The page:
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mri3 - 13.0 Magnetic Resonance Imaging We have previously...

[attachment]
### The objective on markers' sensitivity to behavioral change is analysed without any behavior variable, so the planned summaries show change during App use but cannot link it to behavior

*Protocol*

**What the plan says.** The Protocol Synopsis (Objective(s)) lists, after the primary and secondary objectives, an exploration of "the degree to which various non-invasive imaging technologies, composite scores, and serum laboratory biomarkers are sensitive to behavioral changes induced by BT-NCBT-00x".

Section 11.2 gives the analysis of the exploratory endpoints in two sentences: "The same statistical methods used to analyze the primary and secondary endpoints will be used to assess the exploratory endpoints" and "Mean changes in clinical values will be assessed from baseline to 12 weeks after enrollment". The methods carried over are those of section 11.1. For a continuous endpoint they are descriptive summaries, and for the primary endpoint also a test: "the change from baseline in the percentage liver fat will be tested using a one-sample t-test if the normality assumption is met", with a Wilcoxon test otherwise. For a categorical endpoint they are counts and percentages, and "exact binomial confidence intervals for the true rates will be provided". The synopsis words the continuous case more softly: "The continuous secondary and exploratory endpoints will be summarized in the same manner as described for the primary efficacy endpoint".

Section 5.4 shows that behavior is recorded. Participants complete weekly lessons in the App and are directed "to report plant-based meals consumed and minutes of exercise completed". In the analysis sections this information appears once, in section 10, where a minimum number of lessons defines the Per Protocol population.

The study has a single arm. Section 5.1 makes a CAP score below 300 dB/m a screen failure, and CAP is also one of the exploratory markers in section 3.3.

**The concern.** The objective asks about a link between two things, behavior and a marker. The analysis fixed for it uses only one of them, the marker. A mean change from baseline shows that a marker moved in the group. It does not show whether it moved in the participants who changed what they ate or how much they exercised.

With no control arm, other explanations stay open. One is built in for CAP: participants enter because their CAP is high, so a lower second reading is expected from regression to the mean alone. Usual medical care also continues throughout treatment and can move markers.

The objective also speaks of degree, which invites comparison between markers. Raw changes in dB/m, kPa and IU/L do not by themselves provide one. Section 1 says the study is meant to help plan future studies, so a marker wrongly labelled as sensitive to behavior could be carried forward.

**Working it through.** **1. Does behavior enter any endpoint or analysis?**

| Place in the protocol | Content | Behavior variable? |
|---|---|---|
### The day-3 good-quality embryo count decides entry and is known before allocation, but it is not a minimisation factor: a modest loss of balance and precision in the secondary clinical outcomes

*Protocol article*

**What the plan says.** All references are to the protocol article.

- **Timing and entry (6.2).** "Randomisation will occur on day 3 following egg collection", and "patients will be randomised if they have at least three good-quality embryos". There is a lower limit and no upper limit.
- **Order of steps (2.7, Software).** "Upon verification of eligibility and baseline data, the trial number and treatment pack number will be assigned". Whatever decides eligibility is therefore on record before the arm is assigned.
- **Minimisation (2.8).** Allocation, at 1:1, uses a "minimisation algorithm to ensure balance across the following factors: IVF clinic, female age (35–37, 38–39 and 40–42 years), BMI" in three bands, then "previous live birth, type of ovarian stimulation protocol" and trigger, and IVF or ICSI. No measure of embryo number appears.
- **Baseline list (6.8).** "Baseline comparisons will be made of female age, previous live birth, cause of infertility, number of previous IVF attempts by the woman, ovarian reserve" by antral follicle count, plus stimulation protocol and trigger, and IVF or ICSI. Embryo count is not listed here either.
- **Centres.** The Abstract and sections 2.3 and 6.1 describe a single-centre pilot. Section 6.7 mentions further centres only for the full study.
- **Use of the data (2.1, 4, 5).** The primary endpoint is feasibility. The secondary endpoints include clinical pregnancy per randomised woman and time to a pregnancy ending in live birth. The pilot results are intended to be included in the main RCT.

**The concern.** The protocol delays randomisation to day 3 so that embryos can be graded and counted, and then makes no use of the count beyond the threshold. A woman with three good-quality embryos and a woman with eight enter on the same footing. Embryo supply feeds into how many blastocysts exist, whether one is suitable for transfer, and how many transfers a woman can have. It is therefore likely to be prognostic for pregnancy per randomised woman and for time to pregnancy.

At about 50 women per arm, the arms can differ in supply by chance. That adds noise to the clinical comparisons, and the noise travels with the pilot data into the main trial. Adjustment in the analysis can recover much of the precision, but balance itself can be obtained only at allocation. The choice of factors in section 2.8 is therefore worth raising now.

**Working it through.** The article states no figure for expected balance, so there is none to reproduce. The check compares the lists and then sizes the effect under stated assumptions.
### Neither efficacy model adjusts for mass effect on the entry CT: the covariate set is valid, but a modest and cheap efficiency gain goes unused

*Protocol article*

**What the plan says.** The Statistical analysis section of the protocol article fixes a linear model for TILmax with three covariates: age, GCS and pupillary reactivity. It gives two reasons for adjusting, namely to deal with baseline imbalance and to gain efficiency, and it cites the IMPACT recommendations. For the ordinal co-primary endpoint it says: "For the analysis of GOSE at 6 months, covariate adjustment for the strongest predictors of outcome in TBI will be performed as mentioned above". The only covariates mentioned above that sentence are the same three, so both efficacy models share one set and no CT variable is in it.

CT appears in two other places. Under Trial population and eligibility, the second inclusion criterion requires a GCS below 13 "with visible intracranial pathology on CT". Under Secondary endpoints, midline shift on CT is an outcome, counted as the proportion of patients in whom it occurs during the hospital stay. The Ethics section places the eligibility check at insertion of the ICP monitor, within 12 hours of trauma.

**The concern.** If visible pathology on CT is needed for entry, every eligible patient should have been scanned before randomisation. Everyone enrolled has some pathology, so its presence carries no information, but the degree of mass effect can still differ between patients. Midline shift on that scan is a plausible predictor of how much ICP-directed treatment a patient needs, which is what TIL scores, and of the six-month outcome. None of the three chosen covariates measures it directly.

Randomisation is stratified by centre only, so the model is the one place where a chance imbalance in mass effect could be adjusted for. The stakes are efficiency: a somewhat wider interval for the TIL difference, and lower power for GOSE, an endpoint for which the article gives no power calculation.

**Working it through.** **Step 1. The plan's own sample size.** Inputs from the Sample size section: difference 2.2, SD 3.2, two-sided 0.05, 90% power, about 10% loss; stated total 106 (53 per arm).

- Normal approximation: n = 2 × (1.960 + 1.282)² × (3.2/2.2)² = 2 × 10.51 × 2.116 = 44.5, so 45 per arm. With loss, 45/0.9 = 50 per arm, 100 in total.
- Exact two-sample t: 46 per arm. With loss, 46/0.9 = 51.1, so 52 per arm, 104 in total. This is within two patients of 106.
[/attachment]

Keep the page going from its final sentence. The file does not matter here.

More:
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Unformatted text preview: 13.0 Magnetic Resonance Imaging We have previously covered the basic principles of the formation of a sample’s magnetization when placed in a magnetic field. This is the way NMR was done since the 1940’s. In the early 1970’s, Paul Lauterbur had the idea to spatially encode the NMR signal to make images. Now we explore the instrumentation and schemes devised since then to make images and what the important parameters are that affect image quality. •Instrumentation • magnet • gradient coils • RF¡coils¡ • spectrometer for phase sensitive detection •MRI Data Acquisition • encoding spatial position: gradients, slice selection • frequency encoding, k-space diagrams • phase encoding • spin-echo pulse sequence •MRI Image Reconstruction •MR Image Quality, Sampling Requirements, SNR Important Points from MRI Lecture 2 • Concept of relaxation time • Spin-Lattice relaxation time: T1. Describes recovery time to 66% of equilibrium mangnetization • T2*: time for signal right after RF pulse to drop to 33% of its initial value. Describes the signal loss in a free-induction-decay (FID—the signal after a single RF pulse of some tip angle, α ) • Discussed the remarkable formation of a spin-echo at a time TE (echo-time) after a the initial FID if we place a 180 RF pulse at TE/2 after the initial RF pulse that caused the FID. The amplitude of the spin echo rises in a time T2* to a peak value and then drops off in a time T2*. • Spin-echoes formation can reverse certain signal losses due to magnetic field inhomogeneity, Δ B • Spin-spin relaxation time: T2. Describes time for the spin-echo peak amplitude to drop to 33% of initial value (irreversible loss) • We discussed the relation between T2*, T2 and Δ B : 1/T2*=1/T2+ γΔ B /2 • The reversible loss mechanisms, including inhomogeneities, are collected into a common term written as 1/T2’= γΔ B /2 + other terms and we then have 1/T2*=1/T2+1/T2’. If Δ B=0 (T2’ Æ ∞ ) then T2*=T2. Spin Echo Parameters • TR is the time between 90 ° pulses • τ is the time between the 90 ° pulse and the 180 ° pulse. It is also the time between the 180 ° and the echo • Thus, TE, the time between the 90 ° pulse and the echo is equal to 2 τ • M xy = M(TR, T1) e-(TE/T2) Important Points from MRI Lecture 2 •After an RF pulse, the spin equilibrium is disturbed. T1 is related to how much thermal (lattice or surroundings) energy is available at the Larmor frequency to cause transitions to reestablish equilibrium. An important source of such energy is dipole- dipole interaction modulated by molecular tumbling or correlation time, t m . • If t m is too long (slow tumbling) or too short (fast tumbling) there wont be much energy at the Larmor frequency, in which case T1 is long. This is why T1 for water is long....
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